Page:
Are state interest-rate caps an automatic win for borrowers?
Small-dollar, short-term lenders, unburdened by a federal maximum interest rate, can charge borrowers rates of 400% or more for their loans.
But more states are bringing that number down by setting rate caps to curb high-interest lending. Currently, 18 states and Washington, D.C., have laws that limit short-term loan rates to 36% or lower, according to the Center for Responsible Lending. Other states are weighing similar legislation.
“This legislative session we’ve seen an increased and renewed interest in limiting interest rates and limiting the harms of payday loans,” says Lisa Stifler, director of state policy for the CRL.
Rate-cap opponents say that when a state caps interest, lenders can no longer operate profitably, and consumers with already limited options lose their last resort. Consumer advocates say that caps free borrowers from predatory lending models.
Here’s what happens when a state caps interest rates and what alternatives consumers have for small-dollar loans.
LEGISLATION TARGETS APR
To deter high-interest lenders and protect consumers against predatory loans, legislation targets the somewhat complex and decidedly unsexy annual percentage rate.
APR is an interest rate plus any fees a lender charges. A $300 loan repaid in two weeks with a $45 fee would have a 391% APR. The same loan with an APR reduced to 36% would have a roughly $4.25 fee — and much less revenue for the lender.
APR isn’t an appropriate way to view the cost of a small loan, says Andrew Duke, executive director of the Online Lenders Alliance, which represents short-term online lenders.
“The number ends up looking a lot higher and more dramatic than what the consumer perceives to be the cost of the loan,” he says.
Duke says consumers should instead use the actual fee to assess a loan’s affordability.
But what the fee doesn’t show is the costly, long-term debt cycle many borrowers end up in, Stifler says.
More than 80% of payday loans are taken out within two weeks of repaying a previous payday loan, according to the Consumer Financial Protection Bureau.
“The business model of payday loans and the industry is based on repeat borrowing,” Stifler says. “It is a product that causes a debt trap that actually pushes people out of the financial system.”
In states that don’t allow interest rates above 36% or otherwise ban payday lending, there are no storefront payday lenders, according to the Pew Charitable Trusts.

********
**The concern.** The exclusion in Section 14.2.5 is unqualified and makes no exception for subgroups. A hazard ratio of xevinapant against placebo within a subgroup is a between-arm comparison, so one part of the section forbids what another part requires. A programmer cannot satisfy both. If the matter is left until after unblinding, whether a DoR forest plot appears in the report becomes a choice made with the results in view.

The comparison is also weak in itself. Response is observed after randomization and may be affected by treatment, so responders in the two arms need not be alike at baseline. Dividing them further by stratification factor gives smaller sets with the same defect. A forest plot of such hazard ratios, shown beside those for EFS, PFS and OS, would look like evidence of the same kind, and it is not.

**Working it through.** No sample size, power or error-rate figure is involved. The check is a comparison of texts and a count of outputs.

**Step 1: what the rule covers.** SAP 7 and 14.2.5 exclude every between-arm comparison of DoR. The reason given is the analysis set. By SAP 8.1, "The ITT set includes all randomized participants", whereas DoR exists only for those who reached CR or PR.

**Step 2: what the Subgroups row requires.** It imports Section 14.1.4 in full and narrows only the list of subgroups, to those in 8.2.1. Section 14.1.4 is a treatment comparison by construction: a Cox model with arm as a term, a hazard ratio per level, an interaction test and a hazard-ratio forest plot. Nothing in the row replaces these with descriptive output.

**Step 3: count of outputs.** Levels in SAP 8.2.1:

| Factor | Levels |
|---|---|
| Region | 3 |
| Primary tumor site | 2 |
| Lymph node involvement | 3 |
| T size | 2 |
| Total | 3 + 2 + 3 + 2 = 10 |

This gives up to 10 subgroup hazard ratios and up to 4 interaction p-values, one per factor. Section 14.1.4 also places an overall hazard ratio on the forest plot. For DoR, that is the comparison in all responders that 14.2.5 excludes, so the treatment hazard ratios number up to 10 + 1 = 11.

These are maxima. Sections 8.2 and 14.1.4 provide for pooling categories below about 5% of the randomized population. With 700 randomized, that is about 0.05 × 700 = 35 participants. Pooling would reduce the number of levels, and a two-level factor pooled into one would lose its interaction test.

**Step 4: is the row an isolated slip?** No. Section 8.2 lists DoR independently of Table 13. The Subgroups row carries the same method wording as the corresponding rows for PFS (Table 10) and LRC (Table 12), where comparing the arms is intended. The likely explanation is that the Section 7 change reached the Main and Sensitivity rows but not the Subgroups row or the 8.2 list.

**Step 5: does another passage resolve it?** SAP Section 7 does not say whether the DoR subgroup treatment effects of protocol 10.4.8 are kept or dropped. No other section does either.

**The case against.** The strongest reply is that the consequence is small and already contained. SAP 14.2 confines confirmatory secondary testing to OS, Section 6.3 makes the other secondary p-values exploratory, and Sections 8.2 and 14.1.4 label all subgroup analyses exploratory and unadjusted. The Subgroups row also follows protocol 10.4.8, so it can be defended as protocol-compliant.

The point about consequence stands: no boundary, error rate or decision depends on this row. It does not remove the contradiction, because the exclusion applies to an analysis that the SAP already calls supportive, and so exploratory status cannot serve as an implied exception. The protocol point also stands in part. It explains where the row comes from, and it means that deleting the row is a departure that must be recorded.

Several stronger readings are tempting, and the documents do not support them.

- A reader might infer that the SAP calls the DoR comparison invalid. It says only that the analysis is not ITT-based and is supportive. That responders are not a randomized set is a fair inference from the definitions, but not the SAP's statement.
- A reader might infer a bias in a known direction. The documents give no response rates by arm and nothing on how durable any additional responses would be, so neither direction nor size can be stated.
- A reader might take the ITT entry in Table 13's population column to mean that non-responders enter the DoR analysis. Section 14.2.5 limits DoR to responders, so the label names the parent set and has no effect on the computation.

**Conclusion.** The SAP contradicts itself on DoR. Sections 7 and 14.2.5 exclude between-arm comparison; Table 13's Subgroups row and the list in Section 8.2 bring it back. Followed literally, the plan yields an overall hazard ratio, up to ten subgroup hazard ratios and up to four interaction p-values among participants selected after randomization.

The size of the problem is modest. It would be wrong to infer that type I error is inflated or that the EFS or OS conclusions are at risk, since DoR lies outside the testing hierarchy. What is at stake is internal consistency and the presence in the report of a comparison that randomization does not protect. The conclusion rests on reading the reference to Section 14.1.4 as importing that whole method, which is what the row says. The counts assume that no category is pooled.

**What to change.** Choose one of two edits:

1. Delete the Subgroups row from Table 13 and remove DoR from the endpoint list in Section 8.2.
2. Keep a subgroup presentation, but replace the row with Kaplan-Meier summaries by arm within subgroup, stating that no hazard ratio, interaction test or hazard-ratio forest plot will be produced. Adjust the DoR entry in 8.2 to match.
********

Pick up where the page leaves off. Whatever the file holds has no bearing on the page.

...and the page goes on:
CONSUMERS HAVE OTHER OPTIONS
Some high-interest loans, like pawn loans , may remain after a rate cap is implemented, Duke says, but limiting consumers’ options could force them to miss bill payments or incur late fees.
Illinois State Sen. Jacqueline Collins, D-Chicago , who was a chief co-sponsor on the consumer loan rate cap in Illinois that was signed into law in March , says she hopes that the new law will remove the distraction of payday and other high-interest loans and give the state’s residents a clearer view of affordable alternatives.
Credit unions, for example, can offer small loans. While credit scores are considered on a loan application, a credit union often has a history with a borrower and can assess their ability to repay the loan using other information. This can make it easier to qualify.
For consumers struggling to pay bills, Stifler suggests contacting creditors and service providers for a payment extension. She recommends consumers turn to credit counseling agencies, which can offer free or inexpensive financial assistance , or religious organizations, which can help provide food, clothing and help with transportation to a job interview .
Exodus Lending is a Minnesota nonprofit that advocates for fair lending laws and refinances residents’ high-interest loans with interest-free ones.
Many people who come to Exodus for help say they chose a high-interest loan because they felt too ashamed to ask a friend or family member for help, says Executive Director Sara Nelson-Pallmeyer . If Minnesota caps interest rates on short-term, small loans — which a bill on hold in the legislature aims to do — she says she’s not worried about how consumers will fare.
“They’re going to do what people do in states where they aren’t allowed,” she says. “Borrow from people you care about, ask for more hours, take on a second job, sell your plasma — just the things that people do who don’t go to payday lenders, and that’s most people.”